What Is the Glycemic Index?
Carbohydrates are found in breads, cereals, fruits, vegetables and dairy products, and they are an essential part of a healthy diet.
When you eat any type of carbohydrate, your digestive system breaks it down into simple sugars that enter the bloodstream.
Not all carbohydrates are the same, as different types have unique effects on blood sugar.
The glycemic index (GI) is a measure that ranks foods according to their effect on your blood sugar levels. It was created in the early 1980s by Dr. David Jenkins, a Canadian professor (1Trusted Source).
The rates at which different foods raise blood sugar levels are ranked in comparison with the absorption of 50 grams of pure glucose, which is used as a reference food and has a GI value of 100.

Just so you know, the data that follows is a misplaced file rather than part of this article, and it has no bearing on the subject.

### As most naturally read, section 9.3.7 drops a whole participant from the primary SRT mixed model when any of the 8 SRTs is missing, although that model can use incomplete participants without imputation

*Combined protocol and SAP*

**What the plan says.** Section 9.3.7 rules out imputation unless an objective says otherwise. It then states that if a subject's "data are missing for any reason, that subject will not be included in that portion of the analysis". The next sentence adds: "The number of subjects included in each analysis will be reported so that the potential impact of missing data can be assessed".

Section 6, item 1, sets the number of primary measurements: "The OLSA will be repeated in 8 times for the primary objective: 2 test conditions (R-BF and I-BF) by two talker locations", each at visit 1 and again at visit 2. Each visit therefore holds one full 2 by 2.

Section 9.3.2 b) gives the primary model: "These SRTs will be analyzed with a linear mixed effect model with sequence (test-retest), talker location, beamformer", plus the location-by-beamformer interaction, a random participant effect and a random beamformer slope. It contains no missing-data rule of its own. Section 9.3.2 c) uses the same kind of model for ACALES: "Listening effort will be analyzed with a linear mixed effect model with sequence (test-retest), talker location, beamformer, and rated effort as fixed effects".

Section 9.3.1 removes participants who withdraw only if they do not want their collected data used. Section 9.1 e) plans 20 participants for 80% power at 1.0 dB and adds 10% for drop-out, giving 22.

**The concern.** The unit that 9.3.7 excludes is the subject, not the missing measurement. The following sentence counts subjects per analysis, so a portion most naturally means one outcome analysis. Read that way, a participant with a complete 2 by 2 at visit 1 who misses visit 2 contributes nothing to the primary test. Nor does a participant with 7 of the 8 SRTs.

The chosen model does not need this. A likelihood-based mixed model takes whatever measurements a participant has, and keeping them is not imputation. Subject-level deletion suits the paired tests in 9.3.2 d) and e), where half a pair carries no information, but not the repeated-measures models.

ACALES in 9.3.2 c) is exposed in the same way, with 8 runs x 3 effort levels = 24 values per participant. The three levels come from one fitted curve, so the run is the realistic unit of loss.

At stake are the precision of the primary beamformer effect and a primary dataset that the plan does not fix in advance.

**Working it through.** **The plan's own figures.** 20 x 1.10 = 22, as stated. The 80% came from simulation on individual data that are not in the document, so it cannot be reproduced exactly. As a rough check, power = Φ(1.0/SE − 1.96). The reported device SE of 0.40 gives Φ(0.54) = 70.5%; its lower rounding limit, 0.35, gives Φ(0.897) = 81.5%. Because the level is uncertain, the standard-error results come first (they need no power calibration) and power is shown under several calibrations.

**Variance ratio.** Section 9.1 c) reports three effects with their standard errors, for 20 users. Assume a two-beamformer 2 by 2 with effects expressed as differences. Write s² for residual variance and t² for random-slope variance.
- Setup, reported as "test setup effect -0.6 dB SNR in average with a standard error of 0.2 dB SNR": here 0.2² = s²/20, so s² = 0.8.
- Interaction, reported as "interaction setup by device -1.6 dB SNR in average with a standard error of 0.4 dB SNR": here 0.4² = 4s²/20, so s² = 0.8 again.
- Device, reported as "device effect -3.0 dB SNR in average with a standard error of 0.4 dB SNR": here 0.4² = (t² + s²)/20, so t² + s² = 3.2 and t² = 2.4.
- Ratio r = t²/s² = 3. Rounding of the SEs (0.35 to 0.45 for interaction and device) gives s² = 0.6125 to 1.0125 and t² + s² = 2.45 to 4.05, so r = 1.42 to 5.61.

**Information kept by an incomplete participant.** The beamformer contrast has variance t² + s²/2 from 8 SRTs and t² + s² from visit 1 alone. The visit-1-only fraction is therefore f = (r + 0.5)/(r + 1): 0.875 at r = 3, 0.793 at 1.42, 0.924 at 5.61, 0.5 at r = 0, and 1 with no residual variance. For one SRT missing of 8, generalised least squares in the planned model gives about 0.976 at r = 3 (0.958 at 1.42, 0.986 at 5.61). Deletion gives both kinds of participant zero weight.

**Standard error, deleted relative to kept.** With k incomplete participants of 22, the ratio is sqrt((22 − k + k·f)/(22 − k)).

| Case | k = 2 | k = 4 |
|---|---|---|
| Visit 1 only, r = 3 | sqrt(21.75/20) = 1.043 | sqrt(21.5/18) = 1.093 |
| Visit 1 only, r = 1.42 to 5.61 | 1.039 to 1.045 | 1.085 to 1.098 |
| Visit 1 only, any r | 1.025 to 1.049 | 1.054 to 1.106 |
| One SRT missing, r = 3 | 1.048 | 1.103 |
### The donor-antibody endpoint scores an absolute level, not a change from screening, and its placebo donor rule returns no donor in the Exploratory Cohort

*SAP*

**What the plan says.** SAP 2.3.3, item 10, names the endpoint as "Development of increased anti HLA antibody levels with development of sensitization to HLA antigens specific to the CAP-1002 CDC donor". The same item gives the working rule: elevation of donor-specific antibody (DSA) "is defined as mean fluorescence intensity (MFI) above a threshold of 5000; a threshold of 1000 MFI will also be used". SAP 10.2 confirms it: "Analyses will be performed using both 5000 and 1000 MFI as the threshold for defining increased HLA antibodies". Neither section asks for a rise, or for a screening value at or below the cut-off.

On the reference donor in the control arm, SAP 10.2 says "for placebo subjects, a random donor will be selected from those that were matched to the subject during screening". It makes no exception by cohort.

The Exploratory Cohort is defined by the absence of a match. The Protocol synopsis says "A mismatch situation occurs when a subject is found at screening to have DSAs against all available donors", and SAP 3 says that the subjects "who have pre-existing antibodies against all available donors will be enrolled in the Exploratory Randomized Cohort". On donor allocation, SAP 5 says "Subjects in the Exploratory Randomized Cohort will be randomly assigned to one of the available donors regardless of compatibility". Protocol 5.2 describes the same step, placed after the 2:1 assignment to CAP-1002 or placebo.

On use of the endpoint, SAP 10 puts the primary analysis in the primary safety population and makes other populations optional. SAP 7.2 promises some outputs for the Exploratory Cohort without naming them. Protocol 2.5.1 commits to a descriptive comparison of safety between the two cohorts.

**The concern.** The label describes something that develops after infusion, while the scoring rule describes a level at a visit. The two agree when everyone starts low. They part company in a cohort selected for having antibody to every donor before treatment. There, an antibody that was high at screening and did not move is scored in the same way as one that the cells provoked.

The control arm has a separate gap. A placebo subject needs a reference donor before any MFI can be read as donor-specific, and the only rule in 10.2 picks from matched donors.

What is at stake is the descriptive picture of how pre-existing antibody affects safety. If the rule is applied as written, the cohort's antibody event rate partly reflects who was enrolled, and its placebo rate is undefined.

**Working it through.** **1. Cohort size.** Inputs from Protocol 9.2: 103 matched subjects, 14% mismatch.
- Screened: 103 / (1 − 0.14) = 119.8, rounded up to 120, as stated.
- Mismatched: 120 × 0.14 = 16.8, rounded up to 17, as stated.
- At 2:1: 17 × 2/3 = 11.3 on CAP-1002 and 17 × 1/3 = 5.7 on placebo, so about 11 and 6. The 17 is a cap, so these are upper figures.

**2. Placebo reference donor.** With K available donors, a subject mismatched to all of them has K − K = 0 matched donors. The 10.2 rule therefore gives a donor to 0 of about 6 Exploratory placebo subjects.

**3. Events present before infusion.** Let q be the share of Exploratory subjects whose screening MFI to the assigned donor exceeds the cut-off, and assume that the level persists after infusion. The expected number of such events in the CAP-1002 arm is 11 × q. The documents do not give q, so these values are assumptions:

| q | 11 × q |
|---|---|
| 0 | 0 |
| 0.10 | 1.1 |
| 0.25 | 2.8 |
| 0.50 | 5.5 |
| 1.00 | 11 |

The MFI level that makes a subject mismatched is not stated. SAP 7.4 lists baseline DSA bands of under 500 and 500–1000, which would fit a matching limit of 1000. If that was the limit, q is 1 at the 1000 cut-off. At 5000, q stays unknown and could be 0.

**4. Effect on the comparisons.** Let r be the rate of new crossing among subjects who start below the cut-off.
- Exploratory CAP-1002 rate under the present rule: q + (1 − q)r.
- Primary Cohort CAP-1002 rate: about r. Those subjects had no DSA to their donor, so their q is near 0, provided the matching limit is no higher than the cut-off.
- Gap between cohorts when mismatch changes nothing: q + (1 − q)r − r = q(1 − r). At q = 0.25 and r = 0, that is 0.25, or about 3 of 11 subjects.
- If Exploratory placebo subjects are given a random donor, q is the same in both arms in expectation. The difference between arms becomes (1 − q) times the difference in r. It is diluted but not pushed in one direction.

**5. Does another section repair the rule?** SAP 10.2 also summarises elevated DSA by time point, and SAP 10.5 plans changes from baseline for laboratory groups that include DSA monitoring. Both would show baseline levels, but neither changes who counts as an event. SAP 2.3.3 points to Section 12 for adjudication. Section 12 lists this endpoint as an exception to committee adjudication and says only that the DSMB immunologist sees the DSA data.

The following are the three GI ratings:
- Low: 55 or less
- Medium: 56–69
- High: 70 or more
Foods with a low-GI value are the preferred choice, as they are slowly digested and absorbed, causing a slower and smaller rise in blood sugar levels.
On the other hand, foods with a high GI value should be limited since they are quickly digested and absorbed, resulting in a rapid rise and fall of blood sugar levels.
It is important to note that foods are only assigned a GI value if they contain carbohydrates. Hence, foods containing no carbs, such as beef, chicken, fish, eggs, herbs and spices, won’t be found on GI lists.
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